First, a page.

Data centers, software providers and information technology firms can expect that clients will be asking to see their service organization control (SOC) reports.

SOC reports have replaced the Statement on Auditing Standards 70 (SAS 70) as a means of assuring companies they do business with that proper controls are in place.

“Years ago, it was mostly payroll companies having SAS 70 audits done because they were affected more than everybody else. They managed their clients’ money, and their clients needed to make sure that they had controls in place,” says Robert B. Brenis, CGEIT, CISA, CRISC, PMP, a principal with Skoda Minotti Technology Partners. “A lot of companies are now seeing the need for these because, with the advent of technology, many have access to their clients’ information.”

Smart Business spoke with Brenis about the differences between SOC reports and SAS 70 audits and the types of companies that should have them prepared.

What is a SOC report and how does it differ from the SAS 70?

SAS 70 was one report, now the SOC 1, and it covered service organization controls related to financial statement assertions. SOC reports break SAS 70 reports into three different reports: SOC 1, SOC 2 and SOC 3. SOC 2, also known as AT 101, audits any or all of five trust service principles: security, availability, processing integrity, confidentiality and privacy. It also contains descriptions of tests performed and the results. The intended audience for a SOC 2 report is management of the user entities. While SOC 3 reports look at the same data as a SOC 2, it is more of a general use report, providing only the auditor’s report on whether the system achieved the test criteria. A SOC 3 report is intended for any user who wants assurance on the five trust service principles and wants this report freely distributed.

Why was a switch made from SAS 70 to SOC reports?

The biggest reason is that the SAS 70 was not being used the way the American Institute of Certified Public Accountants intended it to be used. Accountants were opining on more technical things like firewalls they have in place and secured socket layer encryption. Accountants, however, weren’t entirely sure what any of that meant.

There were way too many IT things creeping their way into the SAS 70 report, so they broke them into two different standards — the financial assertion standard, which is now the SOC 1, and the SOC 2/SOC 3 which focus on the five trust principles.

How do you know if you need a SOC 1 or SOC 2 report?

It gets back to the type of business that’s being provided. If a service is being provided that can affect a client’s financial statements, a SOC 1 is absolutely needed. Say you’re housing servers. That’s more in the realm of security and availability, which talks to the trust services principles found in SOC 2. You should talk to the client to understand the service they’re providing and make sure they get the right one done.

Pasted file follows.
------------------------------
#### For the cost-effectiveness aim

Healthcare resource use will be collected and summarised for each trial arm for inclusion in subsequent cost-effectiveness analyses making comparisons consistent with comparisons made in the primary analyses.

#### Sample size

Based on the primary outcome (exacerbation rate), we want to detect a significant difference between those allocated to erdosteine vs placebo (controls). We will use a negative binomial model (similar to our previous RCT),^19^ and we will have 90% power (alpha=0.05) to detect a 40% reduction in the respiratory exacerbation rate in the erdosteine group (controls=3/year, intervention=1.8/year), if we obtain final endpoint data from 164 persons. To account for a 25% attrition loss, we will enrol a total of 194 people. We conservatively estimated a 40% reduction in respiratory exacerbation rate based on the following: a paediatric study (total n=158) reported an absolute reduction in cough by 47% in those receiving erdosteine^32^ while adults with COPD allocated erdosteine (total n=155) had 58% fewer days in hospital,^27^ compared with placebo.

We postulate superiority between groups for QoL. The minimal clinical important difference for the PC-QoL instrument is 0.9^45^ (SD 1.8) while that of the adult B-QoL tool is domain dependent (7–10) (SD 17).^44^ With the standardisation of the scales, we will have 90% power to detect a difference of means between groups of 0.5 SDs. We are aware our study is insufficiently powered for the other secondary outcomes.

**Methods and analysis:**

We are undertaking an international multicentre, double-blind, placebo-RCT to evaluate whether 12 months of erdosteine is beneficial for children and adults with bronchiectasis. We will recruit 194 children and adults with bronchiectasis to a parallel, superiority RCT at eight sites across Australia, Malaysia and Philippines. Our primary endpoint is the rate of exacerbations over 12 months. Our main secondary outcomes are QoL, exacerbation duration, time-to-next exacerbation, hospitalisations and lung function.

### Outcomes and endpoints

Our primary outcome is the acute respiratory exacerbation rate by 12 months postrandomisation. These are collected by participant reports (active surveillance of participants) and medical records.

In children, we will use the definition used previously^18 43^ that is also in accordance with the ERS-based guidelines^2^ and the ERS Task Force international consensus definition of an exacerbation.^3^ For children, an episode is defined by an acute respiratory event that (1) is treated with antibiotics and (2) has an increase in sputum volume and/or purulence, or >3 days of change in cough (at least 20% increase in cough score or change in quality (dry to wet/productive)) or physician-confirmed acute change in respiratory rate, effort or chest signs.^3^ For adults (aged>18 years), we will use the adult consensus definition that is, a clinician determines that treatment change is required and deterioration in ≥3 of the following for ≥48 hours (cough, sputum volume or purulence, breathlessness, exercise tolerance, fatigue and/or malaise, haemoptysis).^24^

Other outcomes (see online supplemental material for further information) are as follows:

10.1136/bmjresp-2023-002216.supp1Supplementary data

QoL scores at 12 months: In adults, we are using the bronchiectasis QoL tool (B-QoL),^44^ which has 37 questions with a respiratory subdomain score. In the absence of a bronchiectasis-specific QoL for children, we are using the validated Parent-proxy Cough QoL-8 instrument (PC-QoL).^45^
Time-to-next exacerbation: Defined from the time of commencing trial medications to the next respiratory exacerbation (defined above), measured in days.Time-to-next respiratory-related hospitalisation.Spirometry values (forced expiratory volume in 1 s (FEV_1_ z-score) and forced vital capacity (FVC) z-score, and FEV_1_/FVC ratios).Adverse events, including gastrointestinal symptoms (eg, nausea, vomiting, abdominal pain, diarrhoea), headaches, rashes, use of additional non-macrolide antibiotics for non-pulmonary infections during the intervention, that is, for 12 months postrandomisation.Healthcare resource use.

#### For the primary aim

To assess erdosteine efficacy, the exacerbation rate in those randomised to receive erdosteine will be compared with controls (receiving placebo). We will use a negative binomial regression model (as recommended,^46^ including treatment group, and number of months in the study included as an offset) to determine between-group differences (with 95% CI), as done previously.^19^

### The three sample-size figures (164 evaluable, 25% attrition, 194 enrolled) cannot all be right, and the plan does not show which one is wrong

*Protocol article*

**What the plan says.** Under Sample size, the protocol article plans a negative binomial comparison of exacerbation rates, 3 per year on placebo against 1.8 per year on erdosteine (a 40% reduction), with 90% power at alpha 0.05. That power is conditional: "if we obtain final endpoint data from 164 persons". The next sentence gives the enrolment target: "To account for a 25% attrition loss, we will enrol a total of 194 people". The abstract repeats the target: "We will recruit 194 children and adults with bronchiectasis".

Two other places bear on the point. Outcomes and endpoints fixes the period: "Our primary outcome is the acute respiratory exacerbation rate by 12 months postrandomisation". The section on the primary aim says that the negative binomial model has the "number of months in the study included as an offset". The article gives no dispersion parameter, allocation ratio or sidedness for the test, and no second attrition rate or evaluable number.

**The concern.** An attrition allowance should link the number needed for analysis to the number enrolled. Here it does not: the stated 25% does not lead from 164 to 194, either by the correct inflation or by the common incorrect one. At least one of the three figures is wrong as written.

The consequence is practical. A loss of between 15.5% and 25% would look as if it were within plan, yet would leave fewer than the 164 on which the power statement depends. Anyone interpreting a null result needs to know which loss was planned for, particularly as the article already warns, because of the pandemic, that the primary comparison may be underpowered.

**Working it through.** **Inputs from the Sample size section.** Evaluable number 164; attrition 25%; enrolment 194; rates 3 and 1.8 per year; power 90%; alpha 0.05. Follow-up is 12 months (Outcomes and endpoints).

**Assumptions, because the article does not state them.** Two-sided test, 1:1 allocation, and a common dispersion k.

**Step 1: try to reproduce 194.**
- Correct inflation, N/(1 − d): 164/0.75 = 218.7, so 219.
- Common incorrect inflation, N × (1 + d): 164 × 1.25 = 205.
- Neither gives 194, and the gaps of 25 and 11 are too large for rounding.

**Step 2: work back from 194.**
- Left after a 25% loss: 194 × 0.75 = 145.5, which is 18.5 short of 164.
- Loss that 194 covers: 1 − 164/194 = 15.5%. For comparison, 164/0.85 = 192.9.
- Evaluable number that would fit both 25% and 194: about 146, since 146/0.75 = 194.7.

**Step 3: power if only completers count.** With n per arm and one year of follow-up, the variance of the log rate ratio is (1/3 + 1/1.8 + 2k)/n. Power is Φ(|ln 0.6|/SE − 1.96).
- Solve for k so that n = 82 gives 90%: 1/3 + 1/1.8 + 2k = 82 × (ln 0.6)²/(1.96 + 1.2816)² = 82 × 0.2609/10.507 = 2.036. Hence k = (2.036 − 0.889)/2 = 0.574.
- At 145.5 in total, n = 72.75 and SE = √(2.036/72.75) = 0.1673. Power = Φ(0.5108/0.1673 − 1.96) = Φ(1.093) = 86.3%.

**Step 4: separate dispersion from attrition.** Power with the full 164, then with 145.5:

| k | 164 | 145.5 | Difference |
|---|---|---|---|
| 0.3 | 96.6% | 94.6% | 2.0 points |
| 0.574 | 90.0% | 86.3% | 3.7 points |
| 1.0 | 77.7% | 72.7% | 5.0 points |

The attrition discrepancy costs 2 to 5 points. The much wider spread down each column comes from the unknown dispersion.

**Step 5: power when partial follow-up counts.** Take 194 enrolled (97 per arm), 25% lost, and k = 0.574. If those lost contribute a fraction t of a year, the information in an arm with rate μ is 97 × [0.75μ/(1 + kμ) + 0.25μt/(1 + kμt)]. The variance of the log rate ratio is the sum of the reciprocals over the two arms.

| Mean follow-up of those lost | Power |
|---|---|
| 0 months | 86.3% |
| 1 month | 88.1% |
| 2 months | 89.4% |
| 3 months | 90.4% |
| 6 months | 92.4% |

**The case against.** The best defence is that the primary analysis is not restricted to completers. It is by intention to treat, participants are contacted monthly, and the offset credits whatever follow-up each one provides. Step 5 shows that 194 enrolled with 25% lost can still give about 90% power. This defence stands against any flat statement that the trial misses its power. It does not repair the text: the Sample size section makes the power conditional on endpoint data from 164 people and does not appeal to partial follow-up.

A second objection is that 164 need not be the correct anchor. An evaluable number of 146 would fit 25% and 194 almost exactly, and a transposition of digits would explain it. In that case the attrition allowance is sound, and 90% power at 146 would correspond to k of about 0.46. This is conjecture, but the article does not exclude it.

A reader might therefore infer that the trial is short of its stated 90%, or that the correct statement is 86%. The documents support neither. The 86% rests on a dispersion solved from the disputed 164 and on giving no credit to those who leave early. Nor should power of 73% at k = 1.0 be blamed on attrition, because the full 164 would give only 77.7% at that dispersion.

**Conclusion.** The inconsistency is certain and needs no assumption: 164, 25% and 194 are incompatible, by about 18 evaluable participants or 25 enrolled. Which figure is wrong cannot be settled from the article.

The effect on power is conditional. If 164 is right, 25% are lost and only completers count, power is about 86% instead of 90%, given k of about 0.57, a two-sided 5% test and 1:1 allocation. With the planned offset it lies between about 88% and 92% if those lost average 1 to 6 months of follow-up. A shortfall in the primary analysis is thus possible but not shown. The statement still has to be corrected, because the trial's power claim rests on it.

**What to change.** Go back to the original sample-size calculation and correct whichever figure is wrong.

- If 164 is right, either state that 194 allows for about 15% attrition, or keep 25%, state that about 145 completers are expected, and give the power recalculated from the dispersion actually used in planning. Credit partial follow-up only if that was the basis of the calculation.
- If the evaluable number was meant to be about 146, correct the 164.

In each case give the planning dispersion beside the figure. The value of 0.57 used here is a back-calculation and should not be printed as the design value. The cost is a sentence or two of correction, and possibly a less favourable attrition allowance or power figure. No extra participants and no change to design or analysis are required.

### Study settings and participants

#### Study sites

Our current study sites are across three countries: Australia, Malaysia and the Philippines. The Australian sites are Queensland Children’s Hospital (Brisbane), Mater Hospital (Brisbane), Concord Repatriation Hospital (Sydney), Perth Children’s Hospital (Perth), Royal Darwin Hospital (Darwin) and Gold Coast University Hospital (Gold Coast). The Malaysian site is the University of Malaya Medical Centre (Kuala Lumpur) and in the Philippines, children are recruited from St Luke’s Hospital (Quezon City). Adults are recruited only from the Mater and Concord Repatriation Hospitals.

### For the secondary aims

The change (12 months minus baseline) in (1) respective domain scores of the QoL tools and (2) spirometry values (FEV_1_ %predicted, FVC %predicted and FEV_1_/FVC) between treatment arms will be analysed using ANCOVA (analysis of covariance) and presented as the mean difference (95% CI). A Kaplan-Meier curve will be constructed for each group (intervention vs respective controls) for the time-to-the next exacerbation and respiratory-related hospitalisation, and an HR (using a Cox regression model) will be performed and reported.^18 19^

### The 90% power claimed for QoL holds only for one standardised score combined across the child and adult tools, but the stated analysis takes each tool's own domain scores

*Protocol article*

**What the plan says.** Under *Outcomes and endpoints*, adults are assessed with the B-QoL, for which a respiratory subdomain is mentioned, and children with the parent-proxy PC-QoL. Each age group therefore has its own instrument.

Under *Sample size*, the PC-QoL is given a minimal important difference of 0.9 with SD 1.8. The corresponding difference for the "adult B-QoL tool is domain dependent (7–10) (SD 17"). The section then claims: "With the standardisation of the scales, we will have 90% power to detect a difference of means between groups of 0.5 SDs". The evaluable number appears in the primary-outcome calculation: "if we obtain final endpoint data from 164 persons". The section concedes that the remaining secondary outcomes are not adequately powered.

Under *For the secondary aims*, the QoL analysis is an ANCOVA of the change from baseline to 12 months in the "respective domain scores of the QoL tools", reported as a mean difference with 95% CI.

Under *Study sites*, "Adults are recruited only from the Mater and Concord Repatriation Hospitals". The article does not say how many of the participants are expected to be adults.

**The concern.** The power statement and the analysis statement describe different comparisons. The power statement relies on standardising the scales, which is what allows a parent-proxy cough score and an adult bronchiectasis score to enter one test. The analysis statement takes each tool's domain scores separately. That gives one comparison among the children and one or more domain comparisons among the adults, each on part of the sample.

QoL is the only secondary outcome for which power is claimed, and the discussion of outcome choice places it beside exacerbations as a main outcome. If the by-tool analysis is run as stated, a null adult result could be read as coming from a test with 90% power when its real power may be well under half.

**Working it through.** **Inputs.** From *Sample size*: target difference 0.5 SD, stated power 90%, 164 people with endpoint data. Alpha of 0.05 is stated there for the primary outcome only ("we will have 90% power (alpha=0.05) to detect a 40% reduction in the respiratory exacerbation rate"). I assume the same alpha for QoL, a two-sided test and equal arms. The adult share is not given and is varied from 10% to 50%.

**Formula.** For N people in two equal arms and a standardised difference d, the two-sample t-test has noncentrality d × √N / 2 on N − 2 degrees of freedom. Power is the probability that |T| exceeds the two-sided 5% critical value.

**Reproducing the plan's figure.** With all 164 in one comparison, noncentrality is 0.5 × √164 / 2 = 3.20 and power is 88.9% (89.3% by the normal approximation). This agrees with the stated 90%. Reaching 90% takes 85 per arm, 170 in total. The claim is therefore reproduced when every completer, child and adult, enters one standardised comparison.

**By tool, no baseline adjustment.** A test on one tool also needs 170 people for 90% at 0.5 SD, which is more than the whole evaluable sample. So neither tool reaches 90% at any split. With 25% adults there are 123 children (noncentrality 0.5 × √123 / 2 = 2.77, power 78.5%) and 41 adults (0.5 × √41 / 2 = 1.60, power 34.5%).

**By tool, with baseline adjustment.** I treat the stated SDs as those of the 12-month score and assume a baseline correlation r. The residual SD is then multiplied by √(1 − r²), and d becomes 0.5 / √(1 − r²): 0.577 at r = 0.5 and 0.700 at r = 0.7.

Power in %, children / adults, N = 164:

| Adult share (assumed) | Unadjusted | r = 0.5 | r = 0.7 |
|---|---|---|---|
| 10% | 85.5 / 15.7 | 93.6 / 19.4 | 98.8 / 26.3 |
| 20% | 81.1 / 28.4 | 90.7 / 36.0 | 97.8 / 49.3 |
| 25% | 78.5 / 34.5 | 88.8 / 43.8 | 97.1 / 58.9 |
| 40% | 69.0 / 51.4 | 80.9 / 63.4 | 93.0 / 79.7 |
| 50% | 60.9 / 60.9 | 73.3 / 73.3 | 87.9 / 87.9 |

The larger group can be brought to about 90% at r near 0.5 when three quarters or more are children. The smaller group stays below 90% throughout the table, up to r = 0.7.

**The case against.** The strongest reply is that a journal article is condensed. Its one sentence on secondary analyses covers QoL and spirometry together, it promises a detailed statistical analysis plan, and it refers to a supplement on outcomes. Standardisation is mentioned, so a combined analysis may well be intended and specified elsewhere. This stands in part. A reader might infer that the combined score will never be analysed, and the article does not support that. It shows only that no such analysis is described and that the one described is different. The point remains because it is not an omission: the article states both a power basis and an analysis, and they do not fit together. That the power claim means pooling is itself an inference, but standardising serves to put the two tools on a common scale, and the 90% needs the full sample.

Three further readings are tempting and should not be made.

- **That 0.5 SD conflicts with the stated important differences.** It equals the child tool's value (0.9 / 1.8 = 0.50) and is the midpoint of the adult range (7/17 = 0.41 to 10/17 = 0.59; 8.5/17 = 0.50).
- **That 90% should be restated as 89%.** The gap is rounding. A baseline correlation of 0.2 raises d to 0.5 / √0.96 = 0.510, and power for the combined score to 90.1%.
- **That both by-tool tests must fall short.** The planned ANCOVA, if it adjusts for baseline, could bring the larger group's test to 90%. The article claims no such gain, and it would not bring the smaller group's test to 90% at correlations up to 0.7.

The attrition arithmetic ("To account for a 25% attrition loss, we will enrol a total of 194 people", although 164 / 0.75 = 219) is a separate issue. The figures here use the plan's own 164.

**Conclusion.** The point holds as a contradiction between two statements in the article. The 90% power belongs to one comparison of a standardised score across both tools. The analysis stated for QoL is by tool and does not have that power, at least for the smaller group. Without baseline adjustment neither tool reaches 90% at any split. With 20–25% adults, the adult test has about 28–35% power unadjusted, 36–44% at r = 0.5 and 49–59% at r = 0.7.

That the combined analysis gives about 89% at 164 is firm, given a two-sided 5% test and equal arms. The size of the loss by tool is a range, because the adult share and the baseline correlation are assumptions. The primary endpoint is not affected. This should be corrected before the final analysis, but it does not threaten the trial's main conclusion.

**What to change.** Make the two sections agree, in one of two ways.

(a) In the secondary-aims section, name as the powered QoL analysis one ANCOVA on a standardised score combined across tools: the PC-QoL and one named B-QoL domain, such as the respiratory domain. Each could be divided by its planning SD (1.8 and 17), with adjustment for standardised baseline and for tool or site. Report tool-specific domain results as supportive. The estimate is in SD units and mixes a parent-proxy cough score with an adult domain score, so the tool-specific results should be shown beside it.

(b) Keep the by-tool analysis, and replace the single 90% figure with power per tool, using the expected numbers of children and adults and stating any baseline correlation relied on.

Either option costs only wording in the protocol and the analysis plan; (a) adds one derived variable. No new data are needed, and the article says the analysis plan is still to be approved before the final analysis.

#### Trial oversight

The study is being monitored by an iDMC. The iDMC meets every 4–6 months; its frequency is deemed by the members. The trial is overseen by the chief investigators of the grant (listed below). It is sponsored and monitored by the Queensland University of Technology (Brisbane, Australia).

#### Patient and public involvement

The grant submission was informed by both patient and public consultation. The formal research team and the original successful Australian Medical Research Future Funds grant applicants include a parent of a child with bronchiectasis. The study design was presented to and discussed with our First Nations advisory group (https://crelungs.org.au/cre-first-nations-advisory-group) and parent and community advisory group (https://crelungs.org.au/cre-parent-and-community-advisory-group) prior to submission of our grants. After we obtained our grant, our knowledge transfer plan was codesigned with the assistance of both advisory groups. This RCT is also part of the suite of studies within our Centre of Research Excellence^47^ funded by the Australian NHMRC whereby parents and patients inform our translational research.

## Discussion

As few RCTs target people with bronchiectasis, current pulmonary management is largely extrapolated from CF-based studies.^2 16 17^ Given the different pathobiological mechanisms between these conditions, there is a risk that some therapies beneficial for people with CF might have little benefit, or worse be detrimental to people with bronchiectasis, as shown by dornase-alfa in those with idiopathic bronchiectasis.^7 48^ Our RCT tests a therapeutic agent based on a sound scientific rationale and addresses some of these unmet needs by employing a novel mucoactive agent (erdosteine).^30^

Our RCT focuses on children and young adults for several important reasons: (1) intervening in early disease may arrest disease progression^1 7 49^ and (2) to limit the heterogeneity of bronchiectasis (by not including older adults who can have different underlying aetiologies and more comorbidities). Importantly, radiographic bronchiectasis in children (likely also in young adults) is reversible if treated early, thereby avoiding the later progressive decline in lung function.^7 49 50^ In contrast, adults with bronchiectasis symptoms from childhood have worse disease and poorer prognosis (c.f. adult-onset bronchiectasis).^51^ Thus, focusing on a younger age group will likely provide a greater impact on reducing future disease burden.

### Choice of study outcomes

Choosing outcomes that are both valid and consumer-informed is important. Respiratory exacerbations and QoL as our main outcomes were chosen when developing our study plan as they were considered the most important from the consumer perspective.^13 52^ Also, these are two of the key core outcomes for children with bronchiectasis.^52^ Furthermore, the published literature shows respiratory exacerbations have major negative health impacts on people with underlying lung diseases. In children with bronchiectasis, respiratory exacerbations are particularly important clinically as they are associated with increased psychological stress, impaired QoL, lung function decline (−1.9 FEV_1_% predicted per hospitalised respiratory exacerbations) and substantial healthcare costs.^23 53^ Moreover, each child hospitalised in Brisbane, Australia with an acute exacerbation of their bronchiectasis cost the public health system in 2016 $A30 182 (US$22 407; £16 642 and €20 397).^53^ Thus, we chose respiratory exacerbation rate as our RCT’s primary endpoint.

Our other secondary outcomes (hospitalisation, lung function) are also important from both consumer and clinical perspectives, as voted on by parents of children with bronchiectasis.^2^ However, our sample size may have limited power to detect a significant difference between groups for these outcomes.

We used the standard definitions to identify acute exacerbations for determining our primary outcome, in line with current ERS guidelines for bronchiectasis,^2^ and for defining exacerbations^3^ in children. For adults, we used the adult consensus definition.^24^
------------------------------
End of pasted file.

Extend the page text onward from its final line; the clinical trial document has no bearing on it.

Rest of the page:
What is meant by Type 1 and Type 2 reports?

As was the case with the SAS 70 audit, there are also two types of SOC reports. With a Type 1, the policies you have are reviewed to determine if they cover the controls you have described in the ‘Management’s Description’ section of the report. In a Type 2 report though, it’s not just the policies that are audited but also the procedures. If you have a policy that says you are reviewing employee network access monthly, for a Type 1 this policy is enough. For a Type 2, you need to show proof that these reviews are happening on a monthly basis.

What value does a company get from a SOC report?

  •  You will have a description of your business in your words.
  • Your clients’ concerns about certain controls are addressed before these concerns become issues.
  • You will have an SOC report completed before you are required to have one for an RFP.
  • You will demonstrate to your clients that your business uses due care in managing information.
  • You can use this process to review and improve internal controls, eliminating unnecessary risk from your business.

One example is a medical billing company that thought it had all the policies and procedures in place to ensure it was tracking receivables on a consistent basis. When we went through the process of the controls that were in place, it was discovered that any receivable that got beyond 180 days dropped off their radar. So they weren’t chasing after money when they should have been. It helped them realize where they had holes and led to a change in their processes. The next year they didn’t have anything in their receivables that came up to 180 days. So the receivables were watched on a much tighter basis.

Other examples would be if your SOC 1 business description says that you have service level agreements with your clients. An audit can be performed against those service level agreements to determine if they’re being met. If not, it could mean that you’re going to owe some clients money, so you need to maintain your service levels that have been agreed upon by your clients. You are liable because you’re supposed to be

following up.

ROBERT B. BRENIS, CGEIT, CISA, CRISC, PMP, is principal with Skoda Minotti Technology Partners. Reach him at (440) 449-6800 or rbrenis@skodaminotti.com.

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